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The Green Flat Diggings Murders
On July 10, 1850— a little more than a month after the Foreign Miners Tax had gone into effect—a mob gathered at the Sonora home of Justice Barry, demanding action on reports that two murders had been committed at Green Flat Diggings, about eight miles from Sonora.

Barry arraigned the prisoners, three Mexican Indians and a Mexican. Witnesses told of finding the prisoners engaged in the act of burning a tent and the bodies of two men. The prisoners claimed that their custom was to burn the dead and that the bodies, which had been dead several days, had begun to smell.

The mob insisted on an immediate trial, and neither Sheriff George Work nor Judge Marvin could persuade them otherwise. The mob elected a judge, empaneled a jury, and a rope was placed around the neck of each defendent. The defendents were then led to a hill near Sonora where they were tried, judged to be guilty, and sentenced to be hung.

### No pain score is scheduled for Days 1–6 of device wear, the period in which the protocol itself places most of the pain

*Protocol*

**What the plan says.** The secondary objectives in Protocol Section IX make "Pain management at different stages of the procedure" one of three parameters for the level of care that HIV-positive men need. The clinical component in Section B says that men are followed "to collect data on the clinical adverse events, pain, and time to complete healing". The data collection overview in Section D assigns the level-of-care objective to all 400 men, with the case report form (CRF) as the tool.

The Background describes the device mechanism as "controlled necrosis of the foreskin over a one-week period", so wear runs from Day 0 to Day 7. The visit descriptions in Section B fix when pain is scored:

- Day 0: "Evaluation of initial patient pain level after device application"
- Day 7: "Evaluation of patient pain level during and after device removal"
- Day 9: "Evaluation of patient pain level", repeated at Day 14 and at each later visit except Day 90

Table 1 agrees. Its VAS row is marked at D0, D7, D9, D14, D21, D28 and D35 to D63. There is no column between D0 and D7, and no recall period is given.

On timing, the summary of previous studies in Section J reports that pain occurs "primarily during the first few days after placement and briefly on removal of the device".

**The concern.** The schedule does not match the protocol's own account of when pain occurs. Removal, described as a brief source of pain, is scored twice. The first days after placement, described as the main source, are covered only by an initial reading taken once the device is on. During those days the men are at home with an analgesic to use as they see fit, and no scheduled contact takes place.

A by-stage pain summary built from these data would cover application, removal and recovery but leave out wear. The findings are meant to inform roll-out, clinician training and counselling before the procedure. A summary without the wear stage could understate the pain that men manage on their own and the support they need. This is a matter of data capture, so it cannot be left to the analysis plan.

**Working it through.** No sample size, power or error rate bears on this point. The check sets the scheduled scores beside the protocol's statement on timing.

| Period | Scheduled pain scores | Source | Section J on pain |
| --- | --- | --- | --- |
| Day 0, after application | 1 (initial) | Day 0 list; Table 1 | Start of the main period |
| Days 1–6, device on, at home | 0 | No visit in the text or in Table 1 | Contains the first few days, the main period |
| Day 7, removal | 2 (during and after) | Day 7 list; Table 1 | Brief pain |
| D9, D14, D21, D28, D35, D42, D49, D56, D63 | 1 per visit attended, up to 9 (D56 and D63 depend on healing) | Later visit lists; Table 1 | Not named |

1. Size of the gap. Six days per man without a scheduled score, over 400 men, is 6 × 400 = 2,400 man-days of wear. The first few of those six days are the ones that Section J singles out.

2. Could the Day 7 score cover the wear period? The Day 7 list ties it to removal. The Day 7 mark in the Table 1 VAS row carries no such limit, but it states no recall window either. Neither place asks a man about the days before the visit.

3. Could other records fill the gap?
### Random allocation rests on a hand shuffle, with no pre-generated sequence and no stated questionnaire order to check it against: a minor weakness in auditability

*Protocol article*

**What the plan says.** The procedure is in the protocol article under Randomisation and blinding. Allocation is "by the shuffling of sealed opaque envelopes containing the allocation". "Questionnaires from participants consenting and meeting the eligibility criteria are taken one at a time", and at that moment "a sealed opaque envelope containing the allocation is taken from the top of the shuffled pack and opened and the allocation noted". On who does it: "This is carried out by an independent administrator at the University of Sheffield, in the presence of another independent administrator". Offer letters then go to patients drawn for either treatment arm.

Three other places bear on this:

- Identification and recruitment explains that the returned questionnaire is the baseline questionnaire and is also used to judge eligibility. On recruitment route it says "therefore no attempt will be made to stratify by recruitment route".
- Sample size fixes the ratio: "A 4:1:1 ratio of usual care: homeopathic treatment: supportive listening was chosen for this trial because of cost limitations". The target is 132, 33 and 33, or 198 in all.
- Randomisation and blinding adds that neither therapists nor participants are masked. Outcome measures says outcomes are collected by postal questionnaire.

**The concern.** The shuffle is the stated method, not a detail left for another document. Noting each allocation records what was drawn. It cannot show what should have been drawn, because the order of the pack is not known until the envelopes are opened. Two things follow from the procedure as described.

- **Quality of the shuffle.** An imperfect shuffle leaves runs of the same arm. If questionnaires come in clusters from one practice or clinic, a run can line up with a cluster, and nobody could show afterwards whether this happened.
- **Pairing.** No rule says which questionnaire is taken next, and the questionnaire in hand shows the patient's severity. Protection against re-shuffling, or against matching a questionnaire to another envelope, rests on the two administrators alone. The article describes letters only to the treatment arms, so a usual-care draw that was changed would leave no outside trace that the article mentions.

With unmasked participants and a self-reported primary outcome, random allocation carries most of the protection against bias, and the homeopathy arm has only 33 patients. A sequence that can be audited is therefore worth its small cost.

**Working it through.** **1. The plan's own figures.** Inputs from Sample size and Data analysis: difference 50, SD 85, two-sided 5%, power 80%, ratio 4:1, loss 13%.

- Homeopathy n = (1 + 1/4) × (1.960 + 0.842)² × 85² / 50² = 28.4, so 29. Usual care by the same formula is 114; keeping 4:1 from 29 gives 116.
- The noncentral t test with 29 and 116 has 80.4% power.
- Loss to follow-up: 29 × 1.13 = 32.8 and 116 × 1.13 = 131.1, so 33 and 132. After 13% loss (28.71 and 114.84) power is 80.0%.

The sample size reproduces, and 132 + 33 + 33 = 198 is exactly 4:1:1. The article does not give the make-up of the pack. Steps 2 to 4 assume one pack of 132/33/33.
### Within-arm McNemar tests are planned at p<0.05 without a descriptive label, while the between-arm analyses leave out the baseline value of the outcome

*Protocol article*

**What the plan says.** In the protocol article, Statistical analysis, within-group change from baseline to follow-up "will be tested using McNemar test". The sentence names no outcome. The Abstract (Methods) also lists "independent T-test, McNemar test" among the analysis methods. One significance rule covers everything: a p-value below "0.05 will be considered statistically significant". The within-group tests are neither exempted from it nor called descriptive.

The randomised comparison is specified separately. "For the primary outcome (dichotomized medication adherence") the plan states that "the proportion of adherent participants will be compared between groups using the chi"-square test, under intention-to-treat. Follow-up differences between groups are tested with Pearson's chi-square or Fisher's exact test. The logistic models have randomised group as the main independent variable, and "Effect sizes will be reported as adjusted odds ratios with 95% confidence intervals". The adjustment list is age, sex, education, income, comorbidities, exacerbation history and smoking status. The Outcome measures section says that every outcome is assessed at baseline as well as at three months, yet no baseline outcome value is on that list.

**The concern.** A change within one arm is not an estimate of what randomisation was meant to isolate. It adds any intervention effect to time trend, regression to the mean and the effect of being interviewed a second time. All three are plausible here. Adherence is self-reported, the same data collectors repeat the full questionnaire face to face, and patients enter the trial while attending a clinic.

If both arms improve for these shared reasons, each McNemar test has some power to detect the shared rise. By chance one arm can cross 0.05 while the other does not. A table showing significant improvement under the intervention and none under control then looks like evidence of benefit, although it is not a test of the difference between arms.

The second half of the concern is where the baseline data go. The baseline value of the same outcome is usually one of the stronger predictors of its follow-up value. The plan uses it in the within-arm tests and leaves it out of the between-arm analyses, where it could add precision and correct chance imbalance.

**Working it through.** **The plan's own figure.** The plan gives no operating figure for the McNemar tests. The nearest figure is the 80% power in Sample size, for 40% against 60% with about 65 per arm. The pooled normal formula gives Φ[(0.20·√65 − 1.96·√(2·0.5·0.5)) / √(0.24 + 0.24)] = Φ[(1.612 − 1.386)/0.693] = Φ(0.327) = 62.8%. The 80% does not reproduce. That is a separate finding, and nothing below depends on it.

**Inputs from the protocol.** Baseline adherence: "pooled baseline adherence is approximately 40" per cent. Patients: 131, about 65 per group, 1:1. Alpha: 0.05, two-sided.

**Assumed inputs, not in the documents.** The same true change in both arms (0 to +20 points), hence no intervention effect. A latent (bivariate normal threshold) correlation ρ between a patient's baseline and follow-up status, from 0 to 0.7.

The first up was the Mexican, who was given a few moments to pray. At this time, Judges Marvin, Tuttle, and Radcliffe, together with the County Clerk, arrived and flung themselves into the crowd as a diversion. Sheriff's deputies then grabbed the prisoners and took them to jail. A trial was set for a few days later.

On the day of the trial a mob, armed with shotguns, rifles, revolvers, knives, and lances arrived at the Courthouse, all highly excited, and demanded immediate action. That evening hundreds more came, making the mob nearly two thousand armed men.

During the arraignment, a guard dropped his gun, which fired. Many men then drew their guns or brandished their bowie knives. Guns were fired, accidentally or otherwise. There was a mad rush to get out of the courtroom. The proceedings were postponed.

Two days later, the trial was held and, there being no real evidence against the prisoners, they were acquitted and released.

Although the murders were seemingly real, the belief that these particular defendents were responsible and the desire to quickly hang them had apparently been created only by a general feeling of insecurity and a distrust of Mexicans among the Americans.

(Based on the account in H.O. Lang, A History of Tuolumne County, California, B.F. Alley, San Francisco, 1882. Reprinted 2000 by the Tuolumne County Historical Society.)